Killing Obamacare: Trump Goes It Alone 

If you are a Trump voter, why trust me? Let's go to President Trump's toadies in Congress and see what they have to say about his Justice Department's call last week to push the federal courts to kill the Affordable Care Act (ACA).

Representative Tom Reed (R-N.Y.), one of Trump's strong backers, bluntly told The Washington Post that the president's order to the Justice Department is "not the smartest move." He explained that doing away with the current law without having a replacement ready to go "leaves millions of Americans in harm's way and they didn't do anything."

And here's a Republican voice with enough distance from Trump to get the joke: "We couldn't repeal and replace it with a Republican House," Senator Lamar Alexander said, also to the Post, while laughing at the memory. He also pointed out the obvious: The House is now under the control of a Democratic majority.

Juan Williams
  • Juan Williams

Now let's go to Trump's biggest enablers. Oh, they're not talking. House Minority Leader Kevin McCarthy and Senate Majority Leader Mitch McConnell want no part of this political suicide.

Here's a tweet from Josh Holmes, McConnell's former top aide. "Dear GOP," Holmes wrote, "When Democrats are setting themselves ablaze by advocating the destruction of American health care, try to resist the temptation of asking them to pass the kerosene."

What about the cabinet? Health and Human Services Secretary Alex Azar and Attorney General William Barr both told the White House not to do it, according to several reports.

And here is more dissent, this time from the conservatives at The Wall Street Journal. Destroying Obamacare without a replacement plan means angering millions of Americans who "now rely on the law for health insurance," the paper editorialized. As for the long-promised, fantastic replacement plan, the Journal wrote: "If there's some new emerging GOP consensus, we haven't heard about it."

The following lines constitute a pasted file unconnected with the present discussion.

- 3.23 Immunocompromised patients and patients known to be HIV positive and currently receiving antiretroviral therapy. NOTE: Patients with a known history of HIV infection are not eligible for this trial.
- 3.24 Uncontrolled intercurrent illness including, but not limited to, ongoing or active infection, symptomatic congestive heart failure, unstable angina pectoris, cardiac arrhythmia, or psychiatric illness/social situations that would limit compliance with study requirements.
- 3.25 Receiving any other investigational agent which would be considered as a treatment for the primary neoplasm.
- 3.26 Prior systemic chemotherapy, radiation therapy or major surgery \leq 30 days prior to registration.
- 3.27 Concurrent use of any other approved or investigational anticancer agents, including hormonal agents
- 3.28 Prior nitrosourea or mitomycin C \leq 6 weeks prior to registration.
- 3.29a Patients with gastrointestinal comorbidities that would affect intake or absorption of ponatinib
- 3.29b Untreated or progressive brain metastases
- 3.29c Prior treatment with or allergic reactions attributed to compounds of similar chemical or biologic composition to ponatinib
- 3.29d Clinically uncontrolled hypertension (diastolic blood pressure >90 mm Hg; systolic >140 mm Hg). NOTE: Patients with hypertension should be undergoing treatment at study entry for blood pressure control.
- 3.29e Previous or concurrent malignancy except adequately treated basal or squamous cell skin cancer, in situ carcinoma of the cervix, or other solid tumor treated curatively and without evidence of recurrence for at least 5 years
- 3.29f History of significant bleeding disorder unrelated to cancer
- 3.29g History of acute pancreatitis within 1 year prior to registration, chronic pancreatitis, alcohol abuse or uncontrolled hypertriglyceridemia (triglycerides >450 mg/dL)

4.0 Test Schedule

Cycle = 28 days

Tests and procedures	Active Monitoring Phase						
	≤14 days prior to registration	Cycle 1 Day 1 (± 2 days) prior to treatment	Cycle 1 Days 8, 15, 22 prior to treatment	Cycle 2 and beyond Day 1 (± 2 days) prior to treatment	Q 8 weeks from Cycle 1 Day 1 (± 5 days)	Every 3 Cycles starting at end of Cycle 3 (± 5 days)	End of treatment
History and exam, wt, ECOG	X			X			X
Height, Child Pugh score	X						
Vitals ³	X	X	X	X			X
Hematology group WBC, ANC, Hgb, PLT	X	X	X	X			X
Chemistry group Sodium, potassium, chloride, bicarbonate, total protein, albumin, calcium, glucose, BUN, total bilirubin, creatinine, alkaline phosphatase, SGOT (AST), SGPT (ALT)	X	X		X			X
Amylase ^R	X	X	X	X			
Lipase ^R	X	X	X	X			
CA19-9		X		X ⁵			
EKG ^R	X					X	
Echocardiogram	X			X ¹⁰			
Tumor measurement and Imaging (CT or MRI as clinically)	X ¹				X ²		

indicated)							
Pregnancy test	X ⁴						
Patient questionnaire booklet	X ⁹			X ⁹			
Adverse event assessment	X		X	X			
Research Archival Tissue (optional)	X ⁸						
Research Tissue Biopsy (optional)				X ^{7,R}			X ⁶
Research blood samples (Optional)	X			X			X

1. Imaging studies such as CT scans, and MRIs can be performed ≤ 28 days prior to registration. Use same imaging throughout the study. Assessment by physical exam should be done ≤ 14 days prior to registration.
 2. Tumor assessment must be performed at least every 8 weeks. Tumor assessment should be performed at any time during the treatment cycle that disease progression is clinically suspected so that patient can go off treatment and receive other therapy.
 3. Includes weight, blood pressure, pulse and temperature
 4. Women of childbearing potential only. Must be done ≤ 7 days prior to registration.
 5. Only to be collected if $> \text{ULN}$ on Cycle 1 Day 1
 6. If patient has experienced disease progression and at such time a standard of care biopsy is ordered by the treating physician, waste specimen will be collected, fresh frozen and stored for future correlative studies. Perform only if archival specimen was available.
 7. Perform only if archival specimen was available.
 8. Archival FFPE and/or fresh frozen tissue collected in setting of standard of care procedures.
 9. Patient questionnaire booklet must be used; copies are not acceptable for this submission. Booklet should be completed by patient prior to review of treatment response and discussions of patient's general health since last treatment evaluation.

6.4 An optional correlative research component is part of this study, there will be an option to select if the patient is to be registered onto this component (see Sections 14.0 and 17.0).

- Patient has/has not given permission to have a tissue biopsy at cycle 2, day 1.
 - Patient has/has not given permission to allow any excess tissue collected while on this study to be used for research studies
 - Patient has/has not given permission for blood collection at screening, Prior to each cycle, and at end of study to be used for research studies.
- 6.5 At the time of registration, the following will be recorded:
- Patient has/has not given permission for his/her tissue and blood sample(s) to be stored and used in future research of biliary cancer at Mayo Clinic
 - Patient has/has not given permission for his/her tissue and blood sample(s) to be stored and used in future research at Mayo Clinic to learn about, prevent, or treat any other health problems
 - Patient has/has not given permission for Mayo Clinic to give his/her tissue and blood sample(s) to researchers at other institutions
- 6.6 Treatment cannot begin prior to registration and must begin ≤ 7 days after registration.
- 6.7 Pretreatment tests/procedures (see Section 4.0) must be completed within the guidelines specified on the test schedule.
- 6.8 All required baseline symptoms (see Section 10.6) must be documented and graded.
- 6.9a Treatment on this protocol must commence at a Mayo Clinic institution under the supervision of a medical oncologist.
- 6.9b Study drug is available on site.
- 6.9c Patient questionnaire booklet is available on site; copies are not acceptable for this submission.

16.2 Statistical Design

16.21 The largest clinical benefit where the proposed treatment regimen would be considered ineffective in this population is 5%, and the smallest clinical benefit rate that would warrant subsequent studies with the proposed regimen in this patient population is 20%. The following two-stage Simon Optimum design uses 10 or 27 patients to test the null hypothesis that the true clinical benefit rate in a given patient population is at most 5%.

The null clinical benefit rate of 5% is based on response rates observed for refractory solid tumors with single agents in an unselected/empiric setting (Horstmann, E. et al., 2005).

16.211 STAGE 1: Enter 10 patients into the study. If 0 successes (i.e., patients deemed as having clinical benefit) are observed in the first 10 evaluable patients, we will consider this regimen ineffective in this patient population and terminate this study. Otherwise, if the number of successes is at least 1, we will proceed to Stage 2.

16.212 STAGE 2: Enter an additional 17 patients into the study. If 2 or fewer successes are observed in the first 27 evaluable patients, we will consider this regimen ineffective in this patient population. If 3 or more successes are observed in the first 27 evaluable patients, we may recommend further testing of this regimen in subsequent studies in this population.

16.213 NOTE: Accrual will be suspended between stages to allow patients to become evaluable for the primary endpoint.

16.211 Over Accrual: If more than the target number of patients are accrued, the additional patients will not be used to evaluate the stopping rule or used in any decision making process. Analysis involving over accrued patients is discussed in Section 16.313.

Okay, so even the people who have been making excuses for Trump are not looking the other way on this one. Why? The answer is that angering voters by destroying the ACA would be a political catastrophe.

Health care stands out as the top reason the GOP lost 41 seats and control of the House in the 2018 midterm elections. According to the 2018 exit polls, 41 percent of voters identified health care as the most important issue to them. Fifty-seven percent of voters said Democrats are the better of the two parties at protecting people with pre-existing conditions. A poll taken by the Kaiser Family Foundation in mid-March found that 50 percent of Americans had a favorable opinion of Obamacare. Every one of the Democrats running for president are celebrating the ACA's protections for people with pre-existing conditions. Several are promoting the idea of "Medicare for all" and "single-payer." They know voters elected a class of freshman House Democrats who campaigned on these ideas.

AdWeek's Jason Lynch wrote after the midterms that health-care-themed advertising "accounted for 49 percent of all Democrat ads overall and 59 percent of all Democratic ads for House races." Meanwhile, 367,000 Republican advertisements — only one-third of the Democratic total — mentioned health care, according to the Kantar analysis. The Republicans preferred to focus on tax reform, immigration, and low unemployment. That proved to be a loser for the party.

But the president is looking to stir his hardcore base for the 2020 campaign. Attacking Obamacare is a potential sop to the Ann Coulter faction of his base who correctly point out he has not lived up to his promise to build the wall — and have Mexico pay.

Will it work? Here is James Capretta, a health-care expert at the conservative American Enterprise Institute, on CNN last week: "The president, I don't think, really has any idea what he's really saying there. It's more of a promotional and marketing impulse on his part. It leaves Republicans open to ... ridicule by the Democrats that they don't have a plan."

But Trump is not convinced: "We are going to have great health care. The Republican Party will be the party of great health care. You watch," the president told Sean Hannity last week.

If this legal takedown works, Trump will take all the credit. But Republicans in Congress know they will take the blame for leaving millions without health insurance. That's why Trump's tribe in Congress is not lining up on this one.

Juan Williams is an author, and a political analyst for Fox News Channel.

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